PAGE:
That's my story too. I've got the last version of Photoshop (5.1) that was released before they went to the subscription service. I can't imagine ever needing anything more powerful for my purposes...but I got real worried when it said it couldn't process the 80D's RAW files. I'm very glad to hear there's a workaround with no loss in the transfer.
At least the transfer seems to be fairly quick!
One other suggestion for copying the files to your PC -- instead of messing around with the Canon EOS Utility program, I instead use a USB 3.0 card reader that handles both compact flash and SD cards to copy the files to the appropriate folder on my PC.
Yeah. That's the way I've always done it.
Good choice to add the lens hood, Mike. While most of my lenses came with a hood, I bought a hood for those which Canon didn't include one. The only exceptions are the two pancake lenses I own, as the hoods are pretty ridiculous looking and one of the main reasons I use a pancake lens in the very low profile. I usually buy a 3rd party equivalent hood, as they are usually about a 3rd the price. As long as they fit properly, there's no difference -- it's just a piece of plastic.
Anyway, get in the practice of using your hood all the time. It will cut down on lens flare, can improve the contrast of your images, and provides protection for the front glass element of your lens. Most photography forums are littered with debates on whether or not to use a "protective" filter for your front element. Personally, I never use protective filters, as the lens hood provides enough protection in most circumstances and I don't want to add another piece of glass in front of my lens unless it's to create some sort of effect -- such as with a circular polarizer, neutral density or grad ND filter.
My new Mac Mini should be here Tuesday. I'm kind of jazzed to have a much faster machine with more RAM. Working with full size, layered files in PS has gotten to be a bit of a trudge.
Congrats on the new computer, John!
Am practicing a lot with the camera.
Which is good because everything (all the buttons, etc.) are in a different place. And I am also playing quite a lot with settings and modes besides.
The first thing I want to conquer is Depth of Field.
The Peterson book is VERY helpful. It's just that the numbers and concepts are difficult to get a grip on at first. But I've decided that learning this is what's going to stave off dementia for me.
But you've got three variables. The easiest one for me to grasp is film speed (as I used to shoot on film and had film speeds ranging from 100 to 1600. The bigger the number, the faster the film and the better for low-light shooting. Got it.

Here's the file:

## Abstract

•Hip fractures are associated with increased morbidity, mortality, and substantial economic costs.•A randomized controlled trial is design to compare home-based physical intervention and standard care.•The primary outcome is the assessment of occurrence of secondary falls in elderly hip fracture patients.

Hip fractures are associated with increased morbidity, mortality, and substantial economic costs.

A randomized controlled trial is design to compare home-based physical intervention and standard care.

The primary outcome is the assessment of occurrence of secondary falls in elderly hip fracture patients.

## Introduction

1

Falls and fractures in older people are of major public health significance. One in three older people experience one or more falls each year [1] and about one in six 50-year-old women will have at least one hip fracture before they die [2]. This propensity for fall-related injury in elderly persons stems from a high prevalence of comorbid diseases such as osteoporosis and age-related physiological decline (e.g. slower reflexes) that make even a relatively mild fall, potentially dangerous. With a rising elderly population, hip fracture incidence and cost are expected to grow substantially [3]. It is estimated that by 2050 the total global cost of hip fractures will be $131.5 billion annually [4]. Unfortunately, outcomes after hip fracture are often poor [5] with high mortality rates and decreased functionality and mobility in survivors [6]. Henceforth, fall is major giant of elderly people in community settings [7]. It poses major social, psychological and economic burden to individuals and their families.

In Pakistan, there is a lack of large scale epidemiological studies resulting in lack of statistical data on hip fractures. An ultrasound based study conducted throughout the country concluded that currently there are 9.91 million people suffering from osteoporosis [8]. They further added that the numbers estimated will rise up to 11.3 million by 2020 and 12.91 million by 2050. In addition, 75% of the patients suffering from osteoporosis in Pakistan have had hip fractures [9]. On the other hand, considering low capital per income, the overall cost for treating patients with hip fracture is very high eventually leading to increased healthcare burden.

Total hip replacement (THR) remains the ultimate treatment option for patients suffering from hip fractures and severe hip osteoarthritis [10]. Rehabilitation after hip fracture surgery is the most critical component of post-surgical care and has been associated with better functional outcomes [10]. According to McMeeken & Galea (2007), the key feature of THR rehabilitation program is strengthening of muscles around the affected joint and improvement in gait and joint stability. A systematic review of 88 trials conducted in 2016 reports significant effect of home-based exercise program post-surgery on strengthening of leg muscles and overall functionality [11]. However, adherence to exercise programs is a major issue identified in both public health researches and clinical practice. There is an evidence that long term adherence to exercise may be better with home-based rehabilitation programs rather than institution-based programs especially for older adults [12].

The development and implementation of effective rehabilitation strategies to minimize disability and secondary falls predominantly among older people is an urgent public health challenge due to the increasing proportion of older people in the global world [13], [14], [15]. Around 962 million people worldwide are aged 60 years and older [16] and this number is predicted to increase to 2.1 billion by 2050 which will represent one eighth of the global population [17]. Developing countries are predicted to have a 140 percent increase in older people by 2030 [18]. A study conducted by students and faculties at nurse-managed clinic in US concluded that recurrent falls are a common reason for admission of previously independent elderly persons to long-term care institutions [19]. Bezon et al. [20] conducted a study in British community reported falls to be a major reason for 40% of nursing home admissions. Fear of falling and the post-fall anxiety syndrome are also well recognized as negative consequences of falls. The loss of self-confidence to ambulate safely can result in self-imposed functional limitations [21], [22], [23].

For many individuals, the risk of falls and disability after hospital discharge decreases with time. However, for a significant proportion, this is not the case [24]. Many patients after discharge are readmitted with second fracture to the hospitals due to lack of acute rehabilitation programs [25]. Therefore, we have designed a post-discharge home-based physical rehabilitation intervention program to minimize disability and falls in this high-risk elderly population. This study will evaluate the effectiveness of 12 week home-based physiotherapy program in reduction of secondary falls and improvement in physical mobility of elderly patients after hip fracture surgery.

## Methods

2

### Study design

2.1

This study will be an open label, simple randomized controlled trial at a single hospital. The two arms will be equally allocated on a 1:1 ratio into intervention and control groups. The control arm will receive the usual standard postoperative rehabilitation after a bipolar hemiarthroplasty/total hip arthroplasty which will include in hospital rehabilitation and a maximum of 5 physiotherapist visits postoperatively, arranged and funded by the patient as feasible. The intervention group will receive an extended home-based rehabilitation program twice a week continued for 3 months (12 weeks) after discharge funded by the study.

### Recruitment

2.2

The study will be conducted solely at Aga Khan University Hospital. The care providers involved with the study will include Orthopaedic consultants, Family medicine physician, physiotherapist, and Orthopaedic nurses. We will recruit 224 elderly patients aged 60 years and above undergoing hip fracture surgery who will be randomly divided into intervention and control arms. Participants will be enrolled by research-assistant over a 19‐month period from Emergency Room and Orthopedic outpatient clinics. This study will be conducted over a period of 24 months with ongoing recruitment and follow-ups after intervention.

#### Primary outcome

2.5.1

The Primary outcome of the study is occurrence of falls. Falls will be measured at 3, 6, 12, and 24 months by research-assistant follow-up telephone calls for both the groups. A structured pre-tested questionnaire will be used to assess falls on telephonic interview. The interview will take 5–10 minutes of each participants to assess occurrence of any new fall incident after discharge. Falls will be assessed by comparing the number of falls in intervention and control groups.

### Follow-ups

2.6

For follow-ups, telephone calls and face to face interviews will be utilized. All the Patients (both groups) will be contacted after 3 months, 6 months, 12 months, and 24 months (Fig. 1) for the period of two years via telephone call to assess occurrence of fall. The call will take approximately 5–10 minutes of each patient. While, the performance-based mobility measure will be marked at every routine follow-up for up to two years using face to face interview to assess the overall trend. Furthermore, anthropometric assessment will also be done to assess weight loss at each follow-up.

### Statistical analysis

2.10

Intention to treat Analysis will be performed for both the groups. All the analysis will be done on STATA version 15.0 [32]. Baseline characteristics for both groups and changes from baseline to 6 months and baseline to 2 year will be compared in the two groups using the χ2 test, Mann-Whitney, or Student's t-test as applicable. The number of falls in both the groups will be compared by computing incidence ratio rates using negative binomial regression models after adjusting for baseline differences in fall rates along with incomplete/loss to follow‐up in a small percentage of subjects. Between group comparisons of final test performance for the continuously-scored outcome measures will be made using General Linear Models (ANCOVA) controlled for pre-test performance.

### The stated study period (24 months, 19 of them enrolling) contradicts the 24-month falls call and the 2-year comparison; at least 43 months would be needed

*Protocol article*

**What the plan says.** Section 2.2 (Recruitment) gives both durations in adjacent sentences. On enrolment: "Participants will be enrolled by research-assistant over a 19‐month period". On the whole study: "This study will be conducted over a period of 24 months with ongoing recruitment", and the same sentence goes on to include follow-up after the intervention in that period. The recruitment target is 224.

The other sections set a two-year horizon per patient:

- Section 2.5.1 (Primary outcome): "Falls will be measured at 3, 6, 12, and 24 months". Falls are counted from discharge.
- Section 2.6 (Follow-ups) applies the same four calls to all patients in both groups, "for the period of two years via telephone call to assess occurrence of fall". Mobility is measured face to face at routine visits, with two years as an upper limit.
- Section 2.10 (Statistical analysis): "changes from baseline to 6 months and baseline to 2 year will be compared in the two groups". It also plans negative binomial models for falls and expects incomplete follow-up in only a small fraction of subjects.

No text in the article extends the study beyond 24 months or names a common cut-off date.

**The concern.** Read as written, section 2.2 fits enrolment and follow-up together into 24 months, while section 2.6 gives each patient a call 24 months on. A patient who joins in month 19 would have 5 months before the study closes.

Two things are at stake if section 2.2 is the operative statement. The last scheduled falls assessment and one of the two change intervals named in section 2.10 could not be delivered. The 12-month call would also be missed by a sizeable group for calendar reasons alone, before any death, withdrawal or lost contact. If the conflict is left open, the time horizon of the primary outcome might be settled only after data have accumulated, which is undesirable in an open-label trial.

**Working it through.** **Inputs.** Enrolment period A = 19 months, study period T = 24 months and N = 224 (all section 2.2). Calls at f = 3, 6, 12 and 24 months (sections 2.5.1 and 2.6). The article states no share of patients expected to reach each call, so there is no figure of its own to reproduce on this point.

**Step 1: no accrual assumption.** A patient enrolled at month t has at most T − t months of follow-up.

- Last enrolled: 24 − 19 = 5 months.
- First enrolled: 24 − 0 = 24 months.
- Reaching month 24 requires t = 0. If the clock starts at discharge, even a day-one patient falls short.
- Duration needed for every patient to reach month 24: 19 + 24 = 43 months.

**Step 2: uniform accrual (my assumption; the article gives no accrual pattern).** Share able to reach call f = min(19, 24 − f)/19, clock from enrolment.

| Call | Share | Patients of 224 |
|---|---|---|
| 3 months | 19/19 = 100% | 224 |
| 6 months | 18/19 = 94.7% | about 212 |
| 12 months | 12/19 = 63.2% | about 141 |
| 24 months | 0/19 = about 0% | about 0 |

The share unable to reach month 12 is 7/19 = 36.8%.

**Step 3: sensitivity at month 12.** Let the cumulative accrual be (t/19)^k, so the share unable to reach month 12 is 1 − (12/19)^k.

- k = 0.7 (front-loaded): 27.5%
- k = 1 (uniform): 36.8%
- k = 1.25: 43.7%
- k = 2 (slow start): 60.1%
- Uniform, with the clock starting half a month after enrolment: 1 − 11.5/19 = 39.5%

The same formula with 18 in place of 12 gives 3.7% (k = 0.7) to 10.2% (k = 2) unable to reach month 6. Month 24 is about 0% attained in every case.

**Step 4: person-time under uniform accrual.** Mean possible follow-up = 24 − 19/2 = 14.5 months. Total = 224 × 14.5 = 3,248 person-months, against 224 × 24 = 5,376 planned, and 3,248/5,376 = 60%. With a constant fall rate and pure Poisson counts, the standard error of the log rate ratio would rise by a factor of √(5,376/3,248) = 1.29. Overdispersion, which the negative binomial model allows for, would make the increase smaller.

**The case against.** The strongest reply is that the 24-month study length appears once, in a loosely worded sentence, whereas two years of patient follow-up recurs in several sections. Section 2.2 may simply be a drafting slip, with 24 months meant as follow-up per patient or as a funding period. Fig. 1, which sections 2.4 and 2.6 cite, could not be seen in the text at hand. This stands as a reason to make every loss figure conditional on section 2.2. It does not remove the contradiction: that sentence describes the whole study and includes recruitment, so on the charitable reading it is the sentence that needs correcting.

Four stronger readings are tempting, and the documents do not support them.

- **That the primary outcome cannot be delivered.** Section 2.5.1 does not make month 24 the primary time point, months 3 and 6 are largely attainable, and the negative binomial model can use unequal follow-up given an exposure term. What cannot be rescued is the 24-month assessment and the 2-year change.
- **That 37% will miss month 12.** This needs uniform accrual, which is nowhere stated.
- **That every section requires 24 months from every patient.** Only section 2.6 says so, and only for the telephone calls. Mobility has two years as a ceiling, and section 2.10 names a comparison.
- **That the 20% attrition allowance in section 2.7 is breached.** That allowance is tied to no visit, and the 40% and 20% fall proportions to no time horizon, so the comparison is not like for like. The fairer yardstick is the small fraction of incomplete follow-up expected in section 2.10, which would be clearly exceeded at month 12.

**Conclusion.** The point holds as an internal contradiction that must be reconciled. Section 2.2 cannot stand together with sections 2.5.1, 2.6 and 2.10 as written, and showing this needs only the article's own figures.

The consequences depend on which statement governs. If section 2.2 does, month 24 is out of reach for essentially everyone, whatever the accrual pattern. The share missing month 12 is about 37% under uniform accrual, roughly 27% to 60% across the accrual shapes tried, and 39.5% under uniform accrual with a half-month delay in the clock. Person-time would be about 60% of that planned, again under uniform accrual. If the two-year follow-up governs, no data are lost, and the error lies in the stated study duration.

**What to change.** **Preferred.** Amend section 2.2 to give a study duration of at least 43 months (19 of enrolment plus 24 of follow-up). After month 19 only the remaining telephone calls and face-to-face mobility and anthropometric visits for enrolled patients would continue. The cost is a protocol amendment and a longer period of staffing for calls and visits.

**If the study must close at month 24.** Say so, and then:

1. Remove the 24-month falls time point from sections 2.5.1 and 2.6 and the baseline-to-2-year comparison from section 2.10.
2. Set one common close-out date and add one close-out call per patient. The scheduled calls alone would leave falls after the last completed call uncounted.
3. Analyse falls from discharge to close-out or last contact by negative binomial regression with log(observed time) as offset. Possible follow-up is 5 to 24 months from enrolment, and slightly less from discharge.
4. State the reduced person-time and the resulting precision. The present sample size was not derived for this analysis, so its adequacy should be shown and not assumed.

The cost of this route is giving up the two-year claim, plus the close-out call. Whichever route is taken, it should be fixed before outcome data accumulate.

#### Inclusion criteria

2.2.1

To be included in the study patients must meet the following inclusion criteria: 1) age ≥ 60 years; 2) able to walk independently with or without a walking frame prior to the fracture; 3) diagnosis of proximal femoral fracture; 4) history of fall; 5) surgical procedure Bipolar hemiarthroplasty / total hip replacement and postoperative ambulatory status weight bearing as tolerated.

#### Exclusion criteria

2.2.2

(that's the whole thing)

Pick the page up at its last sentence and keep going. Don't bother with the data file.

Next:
Aperture I'm still working on. What makes it hard is that idea that as the f-stops decrease the amount of light increases. A little counter-intuitive, but I'll lick it.
And the same thing with shutter speed. The bigger the number, the shorter the length of the shutter opening. Only because the number used actually represents the denominator of the fraction of the shutter opening (in seconds). So I got that, too...but still have to think things through as I'm trying to make setting decisions on the fly.
All this while trying to figure out all these new AF options and hundreds of other settings at my disposal.
But I braved the bitter cold in the Northeast today to try things out and take a bunch of test shots.
Think my shot of a squirrel eating an overripe banana will go viral?!?
Mike, one thing I can tell you is that virtually nobody truly, completely understands depth of field, even though almost everyone thinks they do. It's one of those things where everything you learn creates two more questions that you don't even know to ask. So, even if it is the first thing you want to conquer, it will be the last one you are actually able to. I'd go into it more, but I don't want to send you away screaming. Most of the big name, online "experts" don't really understand it. It's remarkably dynamic and complex.
Remember that ISO, shutter speed and aperture work the same was as they did with film. A way to think about f/stops and aperture is to remember that the lens has a variable aperture in it. The bigger the f number, the more it is closing down and reducing the light. So, small number, the aperture is doing very little. Large number, it's doing a lot, as in reducing the light. Like you said, shutter speed is usually a fraction of a second. As in, "10" is 1/10th of a second. When you get to long exposures of a second or longer, the display will have - " - after the number. So, 10 is 1/10th of a second, and 10" is ten seconds.
Glad you are finding the book useful. I have recommended it to several friends, and they have all found it helpful. I still have my old edition sitting on the shelf.